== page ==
This is the 10th book in the Adam Dagliesh series. This was masterfully written. The development of the character of Venetia Aldridge allows the reader to feel as though they “know” her, as much as you could anyone. Dagliesh himself is not really the focus of this particular book. Venetia and her unfortunate situation with her daughter and the daughter’s fiance, other members of the Middle Temple, and D.I. Kate Miskin, who struggles with demons from her own past, are more front and center in this book and it works superbly. We hear from Dagliesh almost as a voice in the background questioning and guiding but allowing others to take center stage.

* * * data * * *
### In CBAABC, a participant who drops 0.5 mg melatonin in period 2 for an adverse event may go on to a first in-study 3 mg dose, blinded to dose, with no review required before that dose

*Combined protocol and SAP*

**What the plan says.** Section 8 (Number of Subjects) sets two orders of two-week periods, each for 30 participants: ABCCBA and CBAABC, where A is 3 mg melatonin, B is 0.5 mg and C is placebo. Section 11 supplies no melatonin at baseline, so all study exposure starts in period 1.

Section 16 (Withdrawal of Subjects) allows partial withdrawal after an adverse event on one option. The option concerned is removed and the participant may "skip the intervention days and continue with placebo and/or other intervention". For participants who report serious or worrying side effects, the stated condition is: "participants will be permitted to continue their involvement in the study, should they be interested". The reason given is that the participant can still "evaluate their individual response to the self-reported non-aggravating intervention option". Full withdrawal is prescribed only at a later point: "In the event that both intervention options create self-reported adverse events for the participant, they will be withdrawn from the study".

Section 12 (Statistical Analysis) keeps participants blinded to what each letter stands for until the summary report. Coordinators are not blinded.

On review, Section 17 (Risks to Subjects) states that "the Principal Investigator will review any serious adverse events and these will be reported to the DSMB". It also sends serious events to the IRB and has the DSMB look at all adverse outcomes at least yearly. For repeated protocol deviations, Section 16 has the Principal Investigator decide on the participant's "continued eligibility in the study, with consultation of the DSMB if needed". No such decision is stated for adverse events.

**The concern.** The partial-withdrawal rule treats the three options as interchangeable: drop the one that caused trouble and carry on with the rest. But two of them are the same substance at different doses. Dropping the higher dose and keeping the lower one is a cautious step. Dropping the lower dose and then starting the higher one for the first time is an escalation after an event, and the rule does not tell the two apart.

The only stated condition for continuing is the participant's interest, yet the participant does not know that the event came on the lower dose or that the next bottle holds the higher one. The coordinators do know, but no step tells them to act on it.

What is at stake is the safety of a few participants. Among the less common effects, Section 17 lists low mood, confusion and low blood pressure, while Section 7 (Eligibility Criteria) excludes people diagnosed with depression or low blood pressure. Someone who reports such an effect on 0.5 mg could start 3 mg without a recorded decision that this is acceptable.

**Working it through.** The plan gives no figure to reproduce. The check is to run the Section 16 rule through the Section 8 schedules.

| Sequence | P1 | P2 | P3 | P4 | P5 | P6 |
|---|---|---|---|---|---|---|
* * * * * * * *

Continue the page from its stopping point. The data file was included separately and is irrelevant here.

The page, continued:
A Certain Justice starts by introducing us to Venetia Aldridge in criminal court as she successfully gets a suspected murderer a “Not Guilty” verdict. We then delve in to the interesting British legal system of courts and solicitors and barristers and the things that occur behind closed doors in Chambers. We know from the start that Venetia will die, we spend the rest of the exploring how, why and who. There are some very unlikable characters and some that are pitiable for various reasons.
This is one of my favorites of the Dagliesh series so far. So well written and engaging, not written as a thriller, but rather as a book for immersing yourself in the world that P.D. James created.